Saturday, 1 November 2008

OPQ 15 September 2008: Consumer Protection (Fair Trading) Act

I filed this OPQ for the September sitting, to follow-up on a point I made in August in my speech on the Consumer Protection (Fair Trading) (Amendment) Bill, which the MOS for Trade and Industry was not able to reply to. It was placed too far down the order for an oral reply, so the reply below is the Minister's prepared written answer.

The question of the carve-out is a somewhat technical area, but one worth paying attention to. And I think the events around the Lehman-linked structured products would have raised some legitimate questions about whether MAS is as focused on consumer protection as consumers would like, and if not, whether it is appropriate to carve MAS-regulated products and services out of the CPFTA then.

In addition, this question illustrates a growing trend in Singapore legislation. Increasingly, laws are being drafted such that the principles are set out in the statute itself, but the Minister is empowered to provide for details and exceptions in subsidiary legislation (i.e. regulations), which do not require Parliamentary assent.

This may be efficient from an administrative perspective, but this instance demonstrates how it can, in a way, undermine the debate in Parliament. After all, we are in Parliament debating changes to the CPFTA, and one of the major changes is the inclusion of financial products and services in the CPFTA, and yet they are being exempted from a major plank of the CPFTA empowering consumer protection bodies to take action against errant traders by way of regulations -- something not apparent from the legislation itself, and also something that the MOS, moving the bill for second reading and debate in Parliament, did not disclose. To be clear, I am not saying that there was anything sinister or untoward or improper, but clearly this is not a desirable state of affairs as it does not allow for a comprehensive debate on the changes that will be introduced.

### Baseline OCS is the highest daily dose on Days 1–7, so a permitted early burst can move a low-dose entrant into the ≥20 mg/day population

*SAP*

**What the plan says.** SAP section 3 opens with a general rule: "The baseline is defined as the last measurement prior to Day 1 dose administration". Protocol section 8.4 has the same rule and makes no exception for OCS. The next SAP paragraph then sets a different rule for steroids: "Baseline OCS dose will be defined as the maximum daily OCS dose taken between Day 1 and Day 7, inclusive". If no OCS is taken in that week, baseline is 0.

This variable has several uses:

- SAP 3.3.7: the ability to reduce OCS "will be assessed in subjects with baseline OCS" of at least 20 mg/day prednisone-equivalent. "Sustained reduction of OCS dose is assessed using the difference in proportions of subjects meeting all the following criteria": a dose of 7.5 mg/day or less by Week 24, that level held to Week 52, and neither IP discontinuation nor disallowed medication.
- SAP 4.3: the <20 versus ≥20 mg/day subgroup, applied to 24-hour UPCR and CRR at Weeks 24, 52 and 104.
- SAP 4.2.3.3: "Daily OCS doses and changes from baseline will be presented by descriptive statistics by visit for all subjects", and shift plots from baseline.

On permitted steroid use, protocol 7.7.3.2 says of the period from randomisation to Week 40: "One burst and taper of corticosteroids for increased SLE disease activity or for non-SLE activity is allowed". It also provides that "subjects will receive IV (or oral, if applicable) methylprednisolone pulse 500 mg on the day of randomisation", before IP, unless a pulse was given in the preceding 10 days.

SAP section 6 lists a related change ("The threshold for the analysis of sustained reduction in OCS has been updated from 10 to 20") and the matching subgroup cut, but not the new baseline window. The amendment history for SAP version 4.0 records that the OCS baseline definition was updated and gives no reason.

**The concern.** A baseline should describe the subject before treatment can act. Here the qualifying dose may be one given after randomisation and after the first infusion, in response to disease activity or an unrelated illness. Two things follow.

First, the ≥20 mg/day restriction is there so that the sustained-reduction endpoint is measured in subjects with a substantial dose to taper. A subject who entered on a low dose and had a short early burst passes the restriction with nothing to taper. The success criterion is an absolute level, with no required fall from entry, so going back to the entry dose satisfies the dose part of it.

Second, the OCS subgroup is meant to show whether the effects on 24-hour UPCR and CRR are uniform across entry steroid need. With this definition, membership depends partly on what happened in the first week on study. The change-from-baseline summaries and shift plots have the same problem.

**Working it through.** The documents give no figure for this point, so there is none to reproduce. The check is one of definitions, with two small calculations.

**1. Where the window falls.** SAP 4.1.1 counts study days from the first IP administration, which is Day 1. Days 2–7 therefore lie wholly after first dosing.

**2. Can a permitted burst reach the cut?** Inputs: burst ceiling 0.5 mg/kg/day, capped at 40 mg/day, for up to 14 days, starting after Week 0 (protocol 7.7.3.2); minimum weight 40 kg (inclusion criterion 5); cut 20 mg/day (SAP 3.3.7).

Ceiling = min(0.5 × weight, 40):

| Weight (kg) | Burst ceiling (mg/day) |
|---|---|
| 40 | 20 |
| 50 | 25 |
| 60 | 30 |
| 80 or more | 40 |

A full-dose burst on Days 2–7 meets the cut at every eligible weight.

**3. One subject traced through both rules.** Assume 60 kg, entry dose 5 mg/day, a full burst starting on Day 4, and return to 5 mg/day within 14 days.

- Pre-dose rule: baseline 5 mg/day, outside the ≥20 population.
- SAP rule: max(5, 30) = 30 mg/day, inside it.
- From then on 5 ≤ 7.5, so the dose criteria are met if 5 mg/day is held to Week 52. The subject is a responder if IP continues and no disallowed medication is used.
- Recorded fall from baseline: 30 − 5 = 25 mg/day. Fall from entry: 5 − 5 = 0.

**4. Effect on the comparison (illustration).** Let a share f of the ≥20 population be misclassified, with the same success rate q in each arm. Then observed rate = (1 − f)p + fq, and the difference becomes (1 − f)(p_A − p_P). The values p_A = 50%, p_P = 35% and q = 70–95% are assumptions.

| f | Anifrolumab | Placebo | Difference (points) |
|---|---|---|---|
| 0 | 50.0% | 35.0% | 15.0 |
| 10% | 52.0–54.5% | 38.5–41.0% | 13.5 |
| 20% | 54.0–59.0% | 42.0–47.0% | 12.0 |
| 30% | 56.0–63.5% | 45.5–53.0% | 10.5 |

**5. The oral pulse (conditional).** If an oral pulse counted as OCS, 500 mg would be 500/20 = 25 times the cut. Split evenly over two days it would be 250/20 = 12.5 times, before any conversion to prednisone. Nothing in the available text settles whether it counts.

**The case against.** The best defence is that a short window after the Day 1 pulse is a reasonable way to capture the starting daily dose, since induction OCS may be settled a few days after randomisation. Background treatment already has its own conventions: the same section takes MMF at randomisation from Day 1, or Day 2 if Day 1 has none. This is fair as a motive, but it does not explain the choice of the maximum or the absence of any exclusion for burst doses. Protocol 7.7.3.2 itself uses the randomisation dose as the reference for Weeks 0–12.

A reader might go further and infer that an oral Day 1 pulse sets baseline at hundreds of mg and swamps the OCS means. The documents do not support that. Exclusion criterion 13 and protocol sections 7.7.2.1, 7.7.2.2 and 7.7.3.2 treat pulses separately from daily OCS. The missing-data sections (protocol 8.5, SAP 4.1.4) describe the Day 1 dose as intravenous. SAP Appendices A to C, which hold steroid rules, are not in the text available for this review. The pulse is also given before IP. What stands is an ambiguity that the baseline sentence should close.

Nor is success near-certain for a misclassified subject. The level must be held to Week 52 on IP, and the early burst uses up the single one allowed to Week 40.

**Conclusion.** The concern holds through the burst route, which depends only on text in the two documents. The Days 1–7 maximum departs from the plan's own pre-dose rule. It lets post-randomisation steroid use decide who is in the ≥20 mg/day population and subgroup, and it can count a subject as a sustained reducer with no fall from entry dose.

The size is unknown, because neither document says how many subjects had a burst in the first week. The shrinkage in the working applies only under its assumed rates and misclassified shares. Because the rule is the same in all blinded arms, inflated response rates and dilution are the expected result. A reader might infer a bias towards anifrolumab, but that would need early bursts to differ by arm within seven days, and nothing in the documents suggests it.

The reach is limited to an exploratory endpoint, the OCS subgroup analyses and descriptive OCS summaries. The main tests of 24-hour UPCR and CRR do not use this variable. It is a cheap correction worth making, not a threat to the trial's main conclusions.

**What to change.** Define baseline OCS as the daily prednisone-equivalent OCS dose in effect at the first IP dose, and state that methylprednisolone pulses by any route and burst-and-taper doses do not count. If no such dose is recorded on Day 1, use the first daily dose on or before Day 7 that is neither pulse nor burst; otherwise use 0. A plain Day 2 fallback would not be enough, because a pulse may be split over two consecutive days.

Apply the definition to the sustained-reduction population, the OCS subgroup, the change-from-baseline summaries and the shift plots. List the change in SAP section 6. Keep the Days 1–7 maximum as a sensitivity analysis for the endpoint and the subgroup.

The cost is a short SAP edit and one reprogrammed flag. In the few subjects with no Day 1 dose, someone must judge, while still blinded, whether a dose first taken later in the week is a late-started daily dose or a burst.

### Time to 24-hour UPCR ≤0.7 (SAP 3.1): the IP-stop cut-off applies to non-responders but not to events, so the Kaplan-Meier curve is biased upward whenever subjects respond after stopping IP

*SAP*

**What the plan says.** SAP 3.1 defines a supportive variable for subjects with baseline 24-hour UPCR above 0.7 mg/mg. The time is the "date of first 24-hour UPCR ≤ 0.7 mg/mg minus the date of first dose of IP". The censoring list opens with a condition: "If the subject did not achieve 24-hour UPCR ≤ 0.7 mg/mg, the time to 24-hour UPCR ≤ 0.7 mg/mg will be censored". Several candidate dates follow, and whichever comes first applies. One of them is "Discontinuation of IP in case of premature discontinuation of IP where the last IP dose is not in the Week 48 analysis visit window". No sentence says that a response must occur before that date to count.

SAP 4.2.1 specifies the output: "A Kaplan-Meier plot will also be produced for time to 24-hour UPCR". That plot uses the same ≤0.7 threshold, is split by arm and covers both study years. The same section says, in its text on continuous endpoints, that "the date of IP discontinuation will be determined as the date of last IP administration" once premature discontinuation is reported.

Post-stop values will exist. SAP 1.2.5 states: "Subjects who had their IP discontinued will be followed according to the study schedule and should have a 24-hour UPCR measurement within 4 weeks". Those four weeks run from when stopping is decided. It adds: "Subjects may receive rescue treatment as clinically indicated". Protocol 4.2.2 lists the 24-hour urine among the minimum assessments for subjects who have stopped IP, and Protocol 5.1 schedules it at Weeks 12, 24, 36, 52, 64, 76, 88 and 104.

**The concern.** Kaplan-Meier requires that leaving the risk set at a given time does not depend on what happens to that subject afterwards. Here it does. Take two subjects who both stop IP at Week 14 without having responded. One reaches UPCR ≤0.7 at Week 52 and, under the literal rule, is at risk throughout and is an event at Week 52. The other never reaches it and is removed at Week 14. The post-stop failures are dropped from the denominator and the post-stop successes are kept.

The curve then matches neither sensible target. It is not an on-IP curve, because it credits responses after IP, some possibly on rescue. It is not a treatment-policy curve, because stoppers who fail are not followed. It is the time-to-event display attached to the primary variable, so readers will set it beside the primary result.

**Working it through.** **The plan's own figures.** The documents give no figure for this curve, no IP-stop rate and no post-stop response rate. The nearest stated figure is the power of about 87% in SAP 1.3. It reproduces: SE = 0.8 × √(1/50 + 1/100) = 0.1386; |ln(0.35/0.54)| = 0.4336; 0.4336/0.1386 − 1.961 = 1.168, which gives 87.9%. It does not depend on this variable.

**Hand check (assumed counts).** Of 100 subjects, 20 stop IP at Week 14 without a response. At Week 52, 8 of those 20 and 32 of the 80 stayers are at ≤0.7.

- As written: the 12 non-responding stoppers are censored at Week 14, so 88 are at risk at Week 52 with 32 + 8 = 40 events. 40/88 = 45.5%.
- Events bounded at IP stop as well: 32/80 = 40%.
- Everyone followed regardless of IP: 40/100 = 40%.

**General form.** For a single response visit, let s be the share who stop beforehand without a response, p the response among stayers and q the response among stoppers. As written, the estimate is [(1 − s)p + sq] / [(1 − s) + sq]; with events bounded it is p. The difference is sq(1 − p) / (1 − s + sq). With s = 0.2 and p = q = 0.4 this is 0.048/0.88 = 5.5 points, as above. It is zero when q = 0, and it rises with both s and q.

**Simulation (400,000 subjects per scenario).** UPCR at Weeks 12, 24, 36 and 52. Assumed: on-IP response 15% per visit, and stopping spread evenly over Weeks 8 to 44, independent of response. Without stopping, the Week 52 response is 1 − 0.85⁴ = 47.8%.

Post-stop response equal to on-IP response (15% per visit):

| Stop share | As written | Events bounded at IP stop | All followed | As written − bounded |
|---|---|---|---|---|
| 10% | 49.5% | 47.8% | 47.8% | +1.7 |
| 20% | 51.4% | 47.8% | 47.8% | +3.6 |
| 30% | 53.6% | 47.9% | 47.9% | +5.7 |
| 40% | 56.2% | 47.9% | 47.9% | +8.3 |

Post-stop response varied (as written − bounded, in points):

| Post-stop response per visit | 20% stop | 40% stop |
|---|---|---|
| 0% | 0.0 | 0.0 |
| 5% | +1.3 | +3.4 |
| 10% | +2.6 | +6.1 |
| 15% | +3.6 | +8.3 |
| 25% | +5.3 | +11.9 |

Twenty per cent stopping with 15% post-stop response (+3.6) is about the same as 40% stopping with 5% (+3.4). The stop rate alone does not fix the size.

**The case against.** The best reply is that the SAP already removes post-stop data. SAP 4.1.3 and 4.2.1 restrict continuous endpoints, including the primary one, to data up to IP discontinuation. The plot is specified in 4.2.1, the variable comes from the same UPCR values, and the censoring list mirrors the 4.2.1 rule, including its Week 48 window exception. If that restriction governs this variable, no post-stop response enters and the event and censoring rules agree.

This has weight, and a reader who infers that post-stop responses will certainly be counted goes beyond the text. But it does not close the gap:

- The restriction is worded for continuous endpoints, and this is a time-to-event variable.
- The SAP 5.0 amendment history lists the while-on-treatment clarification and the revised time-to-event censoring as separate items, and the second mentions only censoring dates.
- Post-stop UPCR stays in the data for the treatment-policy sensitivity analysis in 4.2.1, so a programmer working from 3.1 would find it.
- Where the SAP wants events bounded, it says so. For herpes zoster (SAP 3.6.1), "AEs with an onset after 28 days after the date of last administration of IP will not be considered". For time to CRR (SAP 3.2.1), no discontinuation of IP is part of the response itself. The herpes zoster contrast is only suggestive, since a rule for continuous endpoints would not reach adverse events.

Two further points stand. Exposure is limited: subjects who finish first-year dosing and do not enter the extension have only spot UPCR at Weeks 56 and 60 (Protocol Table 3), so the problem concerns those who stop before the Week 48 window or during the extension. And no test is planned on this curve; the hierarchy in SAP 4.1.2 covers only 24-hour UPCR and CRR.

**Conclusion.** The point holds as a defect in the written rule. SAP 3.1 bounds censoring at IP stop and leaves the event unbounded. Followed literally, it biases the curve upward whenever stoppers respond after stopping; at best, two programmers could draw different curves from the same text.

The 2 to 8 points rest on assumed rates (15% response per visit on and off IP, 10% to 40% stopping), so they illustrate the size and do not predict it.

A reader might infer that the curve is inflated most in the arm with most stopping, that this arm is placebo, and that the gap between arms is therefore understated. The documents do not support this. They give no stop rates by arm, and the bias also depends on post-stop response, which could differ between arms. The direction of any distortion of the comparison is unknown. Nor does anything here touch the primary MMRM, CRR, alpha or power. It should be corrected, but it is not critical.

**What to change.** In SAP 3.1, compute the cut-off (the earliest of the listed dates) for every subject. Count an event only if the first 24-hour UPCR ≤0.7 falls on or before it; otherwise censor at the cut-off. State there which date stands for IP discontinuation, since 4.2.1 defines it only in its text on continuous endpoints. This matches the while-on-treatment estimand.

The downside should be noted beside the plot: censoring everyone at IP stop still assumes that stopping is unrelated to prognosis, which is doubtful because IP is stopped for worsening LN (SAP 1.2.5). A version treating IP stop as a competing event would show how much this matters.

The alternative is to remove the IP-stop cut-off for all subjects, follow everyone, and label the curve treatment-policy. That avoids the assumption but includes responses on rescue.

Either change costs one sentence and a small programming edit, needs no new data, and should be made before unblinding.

(Inclusion of Financial Products and Services)

Mr Siew Kum Hong: To ask the Minister for Trade and Industry (a) whether the Government intends to exclude any financial products and services from the Consumer Protection (Fair Trading) Act; (b) if so, how will such exclusions protect and benefit consumers; and (c) how will the new provisions governing a stay of proceedings impact consumers.

Mr Lim Hng Kiang:

The Consumer Protection (Fair Trading) Act or CPFTA was recently amended to include financial product and services. With the amendment, the CPFTA will now also protect consumers against unfair practices in transactions involving financial products and services.

However, financial institutions regulated by the Monetary Authority of Singapore (MAS) will not be subject to two specific provisions in the CPFTA that empower specified bodies (CASE and STB as stipulated in the CPFTA) to take action against errant traders. This is because MAS, as the regulator, is in a better position to enforce compliance with the law by taking formal regulatory actions against these institutions for regulatory breaches as well as require them to improve their internal compliance processes and procedures. There is therefore no need for a specified body to replicate MAS’ enforcement role. All other CPFTA provisions will apply to these financial institutions, and consumers will continue to have the right to seek civil remedies through the CPFTA.

Section 6 of the CPFTA allows the parties to a court action against a trader for an unfair practice, the option of applying to stay the proceedings when a specified body has applied to a court for a declaration or injunction relating to the same unfair practice. Consumers benefit from this provision as it allows them to rely on the outcome of the specified body’s action. For example, if the court agrees with the specified body that the trader had engaged in an unfair practice, the consumer need not re-argue in court the issue of whether the practice was unfair. The result of the specified body’s action may even prompt the trader to settle with the consumer. This process will allow both parties to save on the cost and effort of consumer actions.

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